Houses of the Holy: Judaism
Nidhi GotgiManaging Editor
Saher AqeelMercury Staff
Catherine NanagasMercury Staff
POSTEDJanuary 25, 2016
Editor’s note: This is the first part of a five-part series on places of worship that members of the UTD community attend.
Jewish student finds peace, community in local synagogue
Alana Stovall remembers feeling nervous as she made her way to the Congregration Tiferet Israel, a synagogue — or shul — in Dallas, on Dec. 22.
As she stepped into the chapel inside the synagogue and made her way to a small chamber at the head of the room called the ark, the finance and accounting sophomore came closer to completing her conversion to Judaism.
“It was as if there was a spirit in the air of peace and tranquility,” Stovall said. “It was like time could’ve stopped and stood still and that would’ve been OK. I was surprised I didn’t cry.”
The rabbi parted the doors of the ark, drew the curtains and revealed the three Torahs, or Jewish holy books, housed inside. Stovall’s family and friends watched as she recited her commitment to God.
“It was a very surreal experience,” she said. “It was one of the most rewarding and fulfilling (experiences) I’ve ever had in my life.”
Stovall is of Chinese descent, but was adopted by her mother Libbi Stovall when she was 3 years old and came to the United States in 2000. Although Libbi was born Jewish, she doesn’t observe the faith strictly, so she didn’t convert Stovall to Judaism when she was young.
Stovall chose to take that step when she turned 18. She said her grandparents were the reason for her attachment to the faith.
“My grandparents had the biggest impact on my Jewish life. When I’m sitting at shul, (I think), ‘Wow, I’m so thankful for what they did for me,’” she said.
However, Stovall’s connection with Judaism extends past her family’s influence. The synagogue played a huge role in strengthening her tie to the religion.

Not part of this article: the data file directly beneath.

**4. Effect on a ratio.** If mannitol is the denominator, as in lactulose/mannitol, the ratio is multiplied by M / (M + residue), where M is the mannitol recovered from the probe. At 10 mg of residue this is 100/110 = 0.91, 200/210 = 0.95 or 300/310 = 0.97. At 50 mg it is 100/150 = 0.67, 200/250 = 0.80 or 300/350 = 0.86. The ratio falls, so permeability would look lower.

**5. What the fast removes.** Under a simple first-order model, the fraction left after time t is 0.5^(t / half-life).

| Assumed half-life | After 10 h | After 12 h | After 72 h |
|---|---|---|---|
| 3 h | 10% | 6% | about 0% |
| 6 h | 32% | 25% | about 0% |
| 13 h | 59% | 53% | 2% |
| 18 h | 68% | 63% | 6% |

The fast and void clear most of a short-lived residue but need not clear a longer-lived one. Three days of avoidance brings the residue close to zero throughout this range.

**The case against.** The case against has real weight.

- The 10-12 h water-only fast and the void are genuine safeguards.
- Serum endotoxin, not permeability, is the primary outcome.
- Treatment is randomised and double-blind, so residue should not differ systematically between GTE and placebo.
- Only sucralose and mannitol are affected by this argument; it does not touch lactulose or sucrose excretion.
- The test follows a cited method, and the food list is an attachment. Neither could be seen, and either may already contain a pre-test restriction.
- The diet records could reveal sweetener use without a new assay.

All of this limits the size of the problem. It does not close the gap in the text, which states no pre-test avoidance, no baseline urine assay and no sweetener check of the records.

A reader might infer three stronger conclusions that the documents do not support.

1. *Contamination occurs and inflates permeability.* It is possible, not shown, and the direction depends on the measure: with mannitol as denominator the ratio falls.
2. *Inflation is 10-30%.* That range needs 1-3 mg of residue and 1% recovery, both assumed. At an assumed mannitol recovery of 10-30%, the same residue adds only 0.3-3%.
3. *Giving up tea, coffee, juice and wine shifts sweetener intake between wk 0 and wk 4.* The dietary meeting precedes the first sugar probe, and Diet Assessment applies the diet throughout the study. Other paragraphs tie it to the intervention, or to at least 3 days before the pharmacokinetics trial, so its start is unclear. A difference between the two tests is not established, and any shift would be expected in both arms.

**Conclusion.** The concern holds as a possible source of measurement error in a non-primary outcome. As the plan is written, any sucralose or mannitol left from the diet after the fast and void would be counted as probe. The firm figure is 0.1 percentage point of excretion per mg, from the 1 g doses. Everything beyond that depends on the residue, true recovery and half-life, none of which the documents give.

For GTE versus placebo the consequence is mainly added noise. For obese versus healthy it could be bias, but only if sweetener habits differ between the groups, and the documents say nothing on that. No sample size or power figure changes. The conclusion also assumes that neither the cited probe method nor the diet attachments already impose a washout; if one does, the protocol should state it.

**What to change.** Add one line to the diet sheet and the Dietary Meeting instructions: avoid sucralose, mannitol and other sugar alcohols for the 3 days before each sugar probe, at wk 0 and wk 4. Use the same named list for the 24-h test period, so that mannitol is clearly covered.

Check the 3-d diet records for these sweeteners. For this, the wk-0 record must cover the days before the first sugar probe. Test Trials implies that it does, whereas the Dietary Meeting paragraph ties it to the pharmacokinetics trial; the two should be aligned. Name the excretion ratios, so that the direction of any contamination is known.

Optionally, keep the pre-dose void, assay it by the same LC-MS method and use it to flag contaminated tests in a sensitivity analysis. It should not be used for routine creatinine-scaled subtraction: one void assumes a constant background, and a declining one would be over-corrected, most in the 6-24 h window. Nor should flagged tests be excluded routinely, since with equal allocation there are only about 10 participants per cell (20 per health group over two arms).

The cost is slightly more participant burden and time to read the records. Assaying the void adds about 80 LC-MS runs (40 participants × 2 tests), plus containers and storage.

“I fell in love with this shul pretty fast,” she said.
The shul is 126 years old and Alana’s mother and uncle attended Hebrew school there. Their bar and bat mitzvahs were held there as well.
Although she does pray at home sometimes, being in the shul puts Stovall at ease and brings her closer to God.
“The only symbol of (my home) being a Jewish home is the fact that we have a mezuzah on our doorposts,” she said. “When you go to shul, even if it’s just for lessons with rabbi, there’s a spirit in the air of a holy place. It’s quiet and it’s not a place where you have to think all the time.”
On the day she went to consult her rabbi about starting her conversion process, the sight of five stained glass murals in the entrance of a hallway struck her. These murals pictured the five books of Moses, the chief prophet of the religion.
“It was particularly special,” Stovall recalled. “It shows you in a really compact version what it’s about. I’m a visual learner, so it shows (the) not always beautiful, but meaningful, stories that the Jewish people live by.”
Further into the shul, the main sanctuary also resonated with Stovall because of all the symbols it houses of God’s existence. The large ark, the sight of the six candles and the eternal flame’s enduring light reaffirmed her faith in God.